Whose brain is it?

This weekend – despite having a small and demanding visitor – I polished off The Idea of the Brain: A History by Matthew Cobb. It has nothing to do with economics of course, but there are a number of things that resonated with me.

One was the way the Nobel-winning Cambridge brain scientist Edgar Adrian brought wartime experience of radio technology to thinking about how neurons respond to stimulus – and also how his commitment to public communication led him to “think about what nerves do in a rather different way from that expressed in his scientific papers. In hunting for terms that would help non-experts understand, “These concepts – messages, codes and information – now form the basis of our fundamental scientific ideas about how the brain works.” I’ve always been deeply committed to (a) explaining things clearly and in ways people can understand and (b) that you can’t explain something like this if you don’t properly understand it yourself.

There’s an interesting but brief discussion of the contrast between reductionist approaches to understanding the brain (which seems dominant) and others pointing to the emergence of complex phenomena from a few simple neural networks. I don’t know what to think of it in this context, but the path of reductionism hasn’t served economics all that well.

Then there’s an extraordinary story about an Australian patient who had an electrode implanted in her brain to manage her severe epilepsy. When she grew used to the device, it transformed her life: “With the device I felt like I could do anything …. nothing could stop me.” But the manufacturer went bust and the device had to be removed. The woman said: “I lost myself.” Horrific. How can the law and economic arrangements enable such a thing to happen? Cobb writes: “In a future world where companies are funding interfaces with our brains, we may lose control over our identity.” This goes to the heart of debates about health data as well, and the legal construct that allows data to be alienated as a piece of economic property. How can an electrode in a woman’s brain be corporate property? Well, in the way General Motors claims it still owns the car you bought because your car sends data back to GM. Watch out for ‘smart’ hip replacements or pacemakers….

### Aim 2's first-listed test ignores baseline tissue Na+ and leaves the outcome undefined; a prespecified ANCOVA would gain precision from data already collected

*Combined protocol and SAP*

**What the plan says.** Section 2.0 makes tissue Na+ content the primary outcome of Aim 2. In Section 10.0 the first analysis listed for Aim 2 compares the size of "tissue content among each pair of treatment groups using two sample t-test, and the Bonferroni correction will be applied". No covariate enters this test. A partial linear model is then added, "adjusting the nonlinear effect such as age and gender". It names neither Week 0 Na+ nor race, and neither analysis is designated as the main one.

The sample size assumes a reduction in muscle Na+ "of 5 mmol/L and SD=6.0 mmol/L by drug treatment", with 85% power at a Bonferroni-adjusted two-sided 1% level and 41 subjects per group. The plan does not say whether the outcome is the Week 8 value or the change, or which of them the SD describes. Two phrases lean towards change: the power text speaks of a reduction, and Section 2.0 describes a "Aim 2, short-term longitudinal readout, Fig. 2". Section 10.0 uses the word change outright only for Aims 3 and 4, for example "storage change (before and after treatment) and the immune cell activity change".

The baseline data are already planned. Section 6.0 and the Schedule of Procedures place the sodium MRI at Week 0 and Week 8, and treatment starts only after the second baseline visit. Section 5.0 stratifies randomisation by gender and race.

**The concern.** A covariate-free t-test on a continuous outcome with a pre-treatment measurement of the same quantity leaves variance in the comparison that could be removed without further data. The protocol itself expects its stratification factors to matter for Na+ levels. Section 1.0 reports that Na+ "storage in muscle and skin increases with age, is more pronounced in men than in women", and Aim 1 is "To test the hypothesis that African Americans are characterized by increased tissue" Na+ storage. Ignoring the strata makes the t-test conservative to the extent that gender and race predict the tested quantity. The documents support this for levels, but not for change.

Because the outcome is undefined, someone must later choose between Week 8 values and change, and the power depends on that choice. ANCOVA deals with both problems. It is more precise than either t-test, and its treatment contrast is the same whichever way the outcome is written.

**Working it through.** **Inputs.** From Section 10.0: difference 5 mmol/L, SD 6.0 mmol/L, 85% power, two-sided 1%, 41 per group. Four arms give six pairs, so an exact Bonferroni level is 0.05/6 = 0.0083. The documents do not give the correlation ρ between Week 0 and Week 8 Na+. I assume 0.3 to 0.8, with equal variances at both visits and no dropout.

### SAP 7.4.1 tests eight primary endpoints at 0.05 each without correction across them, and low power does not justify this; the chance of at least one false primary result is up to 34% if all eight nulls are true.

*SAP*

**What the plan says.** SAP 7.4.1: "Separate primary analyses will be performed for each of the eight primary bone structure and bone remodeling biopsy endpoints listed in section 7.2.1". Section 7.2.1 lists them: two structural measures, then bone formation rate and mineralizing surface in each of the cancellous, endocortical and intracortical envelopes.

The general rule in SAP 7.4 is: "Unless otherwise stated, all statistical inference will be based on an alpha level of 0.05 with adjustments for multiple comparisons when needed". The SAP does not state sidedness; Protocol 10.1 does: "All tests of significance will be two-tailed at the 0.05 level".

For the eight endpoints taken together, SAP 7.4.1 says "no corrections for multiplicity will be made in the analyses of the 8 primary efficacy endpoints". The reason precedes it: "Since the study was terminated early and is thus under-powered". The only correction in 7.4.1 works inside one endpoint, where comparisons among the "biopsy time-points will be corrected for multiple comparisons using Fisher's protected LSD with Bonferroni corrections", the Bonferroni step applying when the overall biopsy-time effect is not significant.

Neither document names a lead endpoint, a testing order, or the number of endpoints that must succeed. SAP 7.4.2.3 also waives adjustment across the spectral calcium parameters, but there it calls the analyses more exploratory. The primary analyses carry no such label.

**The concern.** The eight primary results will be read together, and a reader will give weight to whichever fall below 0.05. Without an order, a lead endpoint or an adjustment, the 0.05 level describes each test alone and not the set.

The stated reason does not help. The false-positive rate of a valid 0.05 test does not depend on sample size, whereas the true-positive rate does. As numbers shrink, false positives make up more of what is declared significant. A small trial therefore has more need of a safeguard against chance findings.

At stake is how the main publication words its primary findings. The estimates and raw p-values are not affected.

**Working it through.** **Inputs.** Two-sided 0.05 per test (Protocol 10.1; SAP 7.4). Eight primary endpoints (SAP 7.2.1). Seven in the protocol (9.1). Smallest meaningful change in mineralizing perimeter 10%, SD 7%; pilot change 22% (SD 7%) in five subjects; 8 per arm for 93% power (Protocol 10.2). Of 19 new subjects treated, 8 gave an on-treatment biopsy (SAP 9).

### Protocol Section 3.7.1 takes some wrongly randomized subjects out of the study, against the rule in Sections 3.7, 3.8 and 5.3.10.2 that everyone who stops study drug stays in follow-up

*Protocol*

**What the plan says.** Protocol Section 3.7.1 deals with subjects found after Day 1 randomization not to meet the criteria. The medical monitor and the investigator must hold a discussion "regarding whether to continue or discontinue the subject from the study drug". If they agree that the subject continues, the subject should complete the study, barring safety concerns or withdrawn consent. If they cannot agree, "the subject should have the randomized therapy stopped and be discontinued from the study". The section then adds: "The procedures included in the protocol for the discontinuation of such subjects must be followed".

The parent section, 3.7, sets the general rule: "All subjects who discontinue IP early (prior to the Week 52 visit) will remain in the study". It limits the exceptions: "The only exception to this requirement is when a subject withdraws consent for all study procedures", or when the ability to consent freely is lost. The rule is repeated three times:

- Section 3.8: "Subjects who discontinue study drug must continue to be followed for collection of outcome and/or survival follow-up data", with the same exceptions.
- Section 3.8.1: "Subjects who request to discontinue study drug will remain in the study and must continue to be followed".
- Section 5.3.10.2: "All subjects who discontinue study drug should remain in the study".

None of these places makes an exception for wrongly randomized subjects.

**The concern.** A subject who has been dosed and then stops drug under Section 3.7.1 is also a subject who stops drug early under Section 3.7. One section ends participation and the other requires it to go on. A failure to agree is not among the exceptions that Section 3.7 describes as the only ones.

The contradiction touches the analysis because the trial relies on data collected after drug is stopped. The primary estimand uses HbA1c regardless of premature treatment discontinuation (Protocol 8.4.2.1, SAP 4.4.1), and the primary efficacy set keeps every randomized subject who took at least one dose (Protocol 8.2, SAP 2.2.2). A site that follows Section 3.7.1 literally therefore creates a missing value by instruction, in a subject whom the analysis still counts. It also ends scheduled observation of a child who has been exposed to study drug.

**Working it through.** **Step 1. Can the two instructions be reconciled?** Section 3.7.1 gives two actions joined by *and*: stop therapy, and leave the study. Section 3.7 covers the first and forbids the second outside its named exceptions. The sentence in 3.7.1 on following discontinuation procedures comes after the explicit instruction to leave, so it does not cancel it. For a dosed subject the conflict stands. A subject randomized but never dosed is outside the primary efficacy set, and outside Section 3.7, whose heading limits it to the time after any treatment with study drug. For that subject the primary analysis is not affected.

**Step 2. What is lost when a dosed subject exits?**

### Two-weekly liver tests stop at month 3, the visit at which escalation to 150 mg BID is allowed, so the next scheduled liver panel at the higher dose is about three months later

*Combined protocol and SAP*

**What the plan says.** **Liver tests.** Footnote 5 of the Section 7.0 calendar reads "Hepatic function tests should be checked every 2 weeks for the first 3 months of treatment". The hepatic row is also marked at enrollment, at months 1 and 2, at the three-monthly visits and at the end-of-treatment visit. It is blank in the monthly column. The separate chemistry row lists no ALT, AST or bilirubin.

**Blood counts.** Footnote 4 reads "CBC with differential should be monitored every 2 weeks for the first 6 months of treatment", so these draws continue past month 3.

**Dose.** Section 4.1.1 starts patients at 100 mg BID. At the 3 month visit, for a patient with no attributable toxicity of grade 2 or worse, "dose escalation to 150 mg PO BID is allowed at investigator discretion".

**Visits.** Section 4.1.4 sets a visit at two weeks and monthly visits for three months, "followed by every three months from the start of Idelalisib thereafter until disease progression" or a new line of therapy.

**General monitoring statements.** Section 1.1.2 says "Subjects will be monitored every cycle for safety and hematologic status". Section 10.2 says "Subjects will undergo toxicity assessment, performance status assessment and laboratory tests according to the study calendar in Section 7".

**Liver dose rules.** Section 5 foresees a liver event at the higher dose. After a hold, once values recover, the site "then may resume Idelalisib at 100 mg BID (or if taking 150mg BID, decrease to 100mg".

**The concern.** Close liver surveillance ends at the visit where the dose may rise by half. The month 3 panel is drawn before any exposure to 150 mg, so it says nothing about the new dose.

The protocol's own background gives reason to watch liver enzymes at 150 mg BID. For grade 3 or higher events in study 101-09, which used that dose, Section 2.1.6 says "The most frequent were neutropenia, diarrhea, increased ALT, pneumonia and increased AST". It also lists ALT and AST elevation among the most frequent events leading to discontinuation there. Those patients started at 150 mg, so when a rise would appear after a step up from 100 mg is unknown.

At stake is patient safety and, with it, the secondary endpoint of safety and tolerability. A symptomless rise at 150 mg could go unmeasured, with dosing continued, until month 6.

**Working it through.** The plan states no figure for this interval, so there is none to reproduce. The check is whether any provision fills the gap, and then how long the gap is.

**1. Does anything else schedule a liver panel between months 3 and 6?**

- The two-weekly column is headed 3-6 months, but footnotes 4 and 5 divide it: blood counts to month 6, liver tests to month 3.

Finally, another section that spoke to me points out that ‘The Brain Has a Body’ (the title of a 1997 article) and the body has an environment – “but neither the body nor the environment feature in modelling approaches that seek to understand the brain.” The input from the world is part of the system in which brains operate.

The book‘s history of thought approach is terrific, as is its linkage of technological¬† innovations (watches, computers, radio ….) with how scientists have thought about brains – I found this a really gripping and informative read.